- Gentle movements such as Yoga, Tai Chi, or Qi Gong
- Being in nature or listening to nature soundtracks and viewing nature photographs
- Connecting with loved ones, including remotely over video calls, phone calls, text messages, emails, or social media
- Grounding: in your immediate environment, name 3 things you see, 3 things you hear, and 3 things you physically feel. This technique can be especially helpful when feeling pulled out of the present moment from strong emotional reactions.
With the enormous recent shifts, many people are in the process of adapting to various levels of change, and experiencing stress responses while navigating these transitions and the unknown future. Fortunately, humans are extraordinarily talented at adapting to their environment, and it’s only a matter of time before the novelty of some of these adjustments wears off. In reality, things are always in a state of constant flux and evolution, and while this is one of the most difficult truths to accept, it provides some level of comfort in that whatever we’re currently experiencing will not last, and will transform as time goes on.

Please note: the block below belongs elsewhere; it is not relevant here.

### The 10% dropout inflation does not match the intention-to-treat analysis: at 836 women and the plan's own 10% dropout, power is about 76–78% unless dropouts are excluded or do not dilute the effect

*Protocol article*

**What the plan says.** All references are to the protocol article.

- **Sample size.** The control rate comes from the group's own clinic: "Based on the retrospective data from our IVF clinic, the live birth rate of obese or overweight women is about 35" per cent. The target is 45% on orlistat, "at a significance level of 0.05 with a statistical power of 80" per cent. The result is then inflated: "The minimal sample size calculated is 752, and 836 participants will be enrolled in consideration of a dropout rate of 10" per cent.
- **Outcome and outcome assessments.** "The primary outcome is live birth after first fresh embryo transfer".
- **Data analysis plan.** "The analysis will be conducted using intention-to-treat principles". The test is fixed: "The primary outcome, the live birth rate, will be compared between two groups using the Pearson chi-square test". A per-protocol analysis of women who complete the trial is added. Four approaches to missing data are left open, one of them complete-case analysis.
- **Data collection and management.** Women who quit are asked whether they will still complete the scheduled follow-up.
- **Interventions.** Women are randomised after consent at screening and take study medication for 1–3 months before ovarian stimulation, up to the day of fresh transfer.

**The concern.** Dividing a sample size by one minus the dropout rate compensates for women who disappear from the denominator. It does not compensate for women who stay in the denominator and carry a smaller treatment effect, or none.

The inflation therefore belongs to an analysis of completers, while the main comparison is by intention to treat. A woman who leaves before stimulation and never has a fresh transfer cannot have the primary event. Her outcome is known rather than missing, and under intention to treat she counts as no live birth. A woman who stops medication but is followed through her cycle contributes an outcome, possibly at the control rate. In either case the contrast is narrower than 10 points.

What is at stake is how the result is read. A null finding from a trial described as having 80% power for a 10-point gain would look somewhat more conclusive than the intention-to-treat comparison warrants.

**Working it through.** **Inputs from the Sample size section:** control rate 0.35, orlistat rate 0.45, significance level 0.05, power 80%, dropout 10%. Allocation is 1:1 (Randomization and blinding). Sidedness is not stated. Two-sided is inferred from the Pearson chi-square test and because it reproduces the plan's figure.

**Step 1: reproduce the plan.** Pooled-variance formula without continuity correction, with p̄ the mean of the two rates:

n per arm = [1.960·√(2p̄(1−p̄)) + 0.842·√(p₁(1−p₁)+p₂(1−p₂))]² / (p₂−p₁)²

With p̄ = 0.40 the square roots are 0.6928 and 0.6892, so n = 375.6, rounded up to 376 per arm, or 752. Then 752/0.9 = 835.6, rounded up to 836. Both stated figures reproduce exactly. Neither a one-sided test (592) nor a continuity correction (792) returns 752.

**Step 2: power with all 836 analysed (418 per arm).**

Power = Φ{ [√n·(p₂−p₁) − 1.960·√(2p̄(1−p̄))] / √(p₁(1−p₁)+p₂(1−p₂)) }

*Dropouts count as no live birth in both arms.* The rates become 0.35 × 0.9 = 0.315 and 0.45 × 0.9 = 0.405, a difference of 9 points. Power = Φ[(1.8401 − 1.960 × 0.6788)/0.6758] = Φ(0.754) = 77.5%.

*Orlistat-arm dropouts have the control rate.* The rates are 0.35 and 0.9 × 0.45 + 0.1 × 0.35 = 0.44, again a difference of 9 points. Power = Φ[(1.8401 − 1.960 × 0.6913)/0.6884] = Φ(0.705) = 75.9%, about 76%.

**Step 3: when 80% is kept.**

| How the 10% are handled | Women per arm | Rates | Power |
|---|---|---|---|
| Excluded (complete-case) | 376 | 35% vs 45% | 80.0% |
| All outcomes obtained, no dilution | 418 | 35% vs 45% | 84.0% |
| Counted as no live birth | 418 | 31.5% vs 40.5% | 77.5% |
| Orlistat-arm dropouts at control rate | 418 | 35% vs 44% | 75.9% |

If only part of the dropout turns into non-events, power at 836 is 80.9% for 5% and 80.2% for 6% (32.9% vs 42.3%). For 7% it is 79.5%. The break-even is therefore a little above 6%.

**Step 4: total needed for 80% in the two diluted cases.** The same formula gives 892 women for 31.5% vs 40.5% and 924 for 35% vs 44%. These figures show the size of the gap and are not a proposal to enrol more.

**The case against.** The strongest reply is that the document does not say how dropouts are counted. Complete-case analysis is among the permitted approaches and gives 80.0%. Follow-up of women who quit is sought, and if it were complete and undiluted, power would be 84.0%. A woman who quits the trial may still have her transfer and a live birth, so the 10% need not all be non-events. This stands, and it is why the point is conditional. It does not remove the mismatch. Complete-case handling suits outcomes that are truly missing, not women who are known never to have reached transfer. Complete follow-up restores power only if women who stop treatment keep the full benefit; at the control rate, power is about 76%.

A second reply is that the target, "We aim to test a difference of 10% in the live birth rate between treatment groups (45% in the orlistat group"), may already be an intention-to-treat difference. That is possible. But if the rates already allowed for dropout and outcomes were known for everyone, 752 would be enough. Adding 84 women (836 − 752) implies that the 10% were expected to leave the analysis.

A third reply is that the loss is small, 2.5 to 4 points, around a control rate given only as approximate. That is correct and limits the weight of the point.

All emotions make up part of the human experience, and feeling them and acknowledging them appropriately without attaching negative judgement is fundamental. Cultivating an awareness of how they manifest in the body and influence thoughts and actions provides tremendous insight on how our behaviours can impact the collective well-being at a time where our actions are vital in the future outcome for all of us together.